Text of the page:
DeAL TutorialThe Basics

Cities Database (.deal | .fac)

Example: Cities Database Schema

Houston Texas 3,000,000
Dallas Texas 2,000,000
Huntsville Texas 150,000
Austin Texas 750,000
Corsicana Texas 60,000
Shreveport Louisiana 90,000
Bastrop Texas 6,000
San Antonio Texas 1,500,000
Houston Bastrop 130
Houston Huntsville 60
Huntsville Dallas 100
Austin Waco 110
Waco Dallas 100
Dallas Shreveport 200
Austin Bastrop 30
Austin San Antonio 80
San Antonio Houston 190

Facts and Schema


Facts correspond to tuples in the database. For example,

city('Houston', 'Texas', 3000000).
distance('Austin', 'Waco', 110).
assembly(wheel, spoke, 36).
  • Variables start with capital letters.
  • Constants that begin with a capital letter are enclosed in single quotes.
  • city('Houston', 'Texas', 30000) corresponds to the row ('Houston', 'Texas', 30000) in the city table.
database( { city(Name:string, State:string, Population:integer),
            distance(City1:string, City2:string, Distance:integer)
          } ).
  • Each predicate (relation) is named.
  • Each column is (optionally) named.
  • Each column is assigned a data type.
  • Datatypes are: integer, long, float, string, complex, list, any.
  • Columns of type any can contain complex terms (functors).

Rules and Queries

Derived Predicates and Rules
  • New (or derived) predicates are defined by rules.
  • Example: Derive the city in Texas with more than 400,000 people

    lt_city(C, Pop) <- city(C, `Texas`, Pop), Pop > 400000. 
  • Rules have a purely declarative role, similar to virtual views in relational databases.
  • Queries have an imperative role: when the query is executed then the results that satisfy the query are returned.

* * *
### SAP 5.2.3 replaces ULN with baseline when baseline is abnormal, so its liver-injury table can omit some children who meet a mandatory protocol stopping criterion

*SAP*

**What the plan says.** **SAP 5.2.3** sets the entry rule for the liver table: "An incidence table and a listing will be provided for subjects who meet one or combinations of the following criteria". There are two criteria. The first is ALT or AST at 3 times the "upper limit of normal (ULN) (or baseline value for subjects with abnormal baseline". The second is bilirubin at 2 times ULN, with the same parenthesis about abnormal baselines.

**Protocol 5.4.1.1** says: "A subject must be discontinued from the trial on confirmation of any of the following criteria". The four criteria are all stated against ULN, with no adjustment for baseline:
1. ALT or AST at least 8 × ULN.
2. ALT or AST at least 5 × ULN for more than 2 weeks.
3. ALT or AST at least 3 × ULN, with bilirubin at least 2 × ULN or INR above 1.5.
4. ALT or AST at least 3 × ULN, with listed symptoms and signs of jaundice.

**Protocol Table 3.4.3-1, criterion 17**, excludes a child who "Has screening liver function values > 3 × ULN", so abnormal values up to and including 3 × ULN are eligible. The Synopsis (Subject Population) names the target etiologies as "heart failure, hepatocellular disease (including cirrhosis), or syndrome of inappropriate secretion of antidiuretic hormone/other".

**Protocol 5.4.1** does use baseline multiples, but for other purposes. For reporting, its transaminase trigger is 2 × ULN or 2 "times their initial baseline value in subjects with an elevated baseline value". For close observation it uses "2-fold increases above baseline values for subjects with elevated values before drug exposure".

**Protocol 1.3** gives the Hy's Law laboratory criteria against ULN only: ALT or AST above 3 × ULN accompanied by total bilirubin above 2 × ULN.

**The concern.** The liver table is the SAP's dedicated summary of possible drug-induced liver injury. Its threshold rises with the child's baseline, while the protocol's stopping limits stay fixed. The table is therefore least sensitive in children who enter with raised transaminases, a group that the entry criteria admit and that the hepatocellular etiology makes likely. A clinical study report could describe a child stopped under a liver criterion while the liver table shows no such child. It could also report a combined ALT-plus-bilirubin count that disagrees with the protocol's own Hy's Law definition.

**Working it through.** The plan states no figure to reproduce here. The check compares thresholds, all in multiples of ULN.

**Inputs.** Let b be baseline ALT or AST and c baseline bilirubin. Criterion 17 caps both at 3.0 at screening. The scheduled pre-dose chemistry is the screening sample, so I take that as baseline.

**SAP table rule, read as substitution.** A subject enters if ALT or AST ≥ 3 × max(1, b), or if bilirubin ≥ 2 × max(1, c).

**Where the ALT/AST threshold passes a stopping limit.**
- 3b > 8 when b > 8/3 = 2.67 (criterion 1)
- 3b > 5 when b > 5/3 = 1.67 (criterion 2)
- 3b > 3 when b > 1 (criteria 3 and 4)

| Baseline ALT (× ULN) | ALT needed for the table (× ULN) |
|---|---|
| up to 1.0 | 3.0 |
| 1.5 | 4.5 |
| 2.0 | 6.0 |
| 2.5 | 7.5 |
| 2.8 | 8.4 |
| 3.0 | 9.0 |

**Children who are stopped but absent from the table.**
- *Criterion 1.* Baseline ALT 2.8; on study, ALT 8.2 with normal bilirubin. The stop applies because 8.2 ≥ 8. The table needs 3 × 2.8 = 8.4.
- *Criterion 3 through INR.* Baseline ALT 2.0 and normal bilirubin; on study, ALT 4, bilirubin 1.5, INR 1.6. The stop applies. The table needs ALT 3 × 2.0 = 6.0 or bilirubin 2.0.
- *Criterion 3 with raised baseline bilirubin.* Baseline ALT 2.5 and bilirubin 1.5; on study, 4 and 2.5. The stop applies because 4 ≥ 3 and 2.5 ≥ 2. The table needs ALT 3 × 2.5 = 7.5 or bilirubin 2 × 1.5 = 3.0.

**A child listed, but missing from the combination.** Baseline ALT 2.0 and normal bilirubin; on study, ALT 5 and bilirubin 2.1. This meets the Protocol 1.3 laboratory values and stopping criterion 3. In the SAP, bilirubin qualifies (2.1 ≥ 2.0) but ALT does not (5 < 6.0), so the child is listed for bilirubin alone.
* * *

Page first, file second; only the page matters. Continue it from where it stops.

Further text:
• Example: List all cities in Texas with where the population exceeds 400,000.

    query lt_city(C, Pop).

    This query will return:

    lt_city(`Houston`, 3000000)
    lt_city(`Dallas`, 2000000)
    lt_city(`Austin`, 750000)
    lt_city(`San Antonio`, 1500000)
  • Queries without variables (a.k.a. closed queries) return a true/false answer.

Query Forms

  • A query form, or export, is a generic query that specifies for the DeAL compiler which of the arguments will be given and which are expected as output when a query of that type is issued.
  • The given bindings in an export allow the compiler to optimize the access to the data.
  • Exports can be specified for base predicates as well as derived predicates that are defined via the programs' rules.

For instance, if the program file contains:

export lt_city($X, Y).

Then, the user can compile this export, and then run the following query:

query lt_city('Austin', Pop).

The answers are then returned (but if no export matches this bound/free pattern, an error message is returned).

Example: Query Forms

export lt_city($X, Y).

X is given and Y is expected.

export lt_city(X, $Y).

X is expected and Y is given.

export lt_city($X, $Y).


Basic Language Constructs
  • Numbers

    Integer or Real (float).

  • Constants

    A constant is a string of symbols beginning with a lowercase letter. Constants are names of objects such as chain_stay, joe . If we want to use constants starting with an uppercase letter, then we must enclose them in quotes, e.g., 'Houston'.

  • Variables

    A variable is a string of symbols beginning with an uppercase letter. Examples are Subpart, Price, X123. Variables denote unspecified values that are assigned during the execution of a DeAL program.

  • Numbers, constants, and variables are included in the syntactic subclass called terms.

Last Updated 2014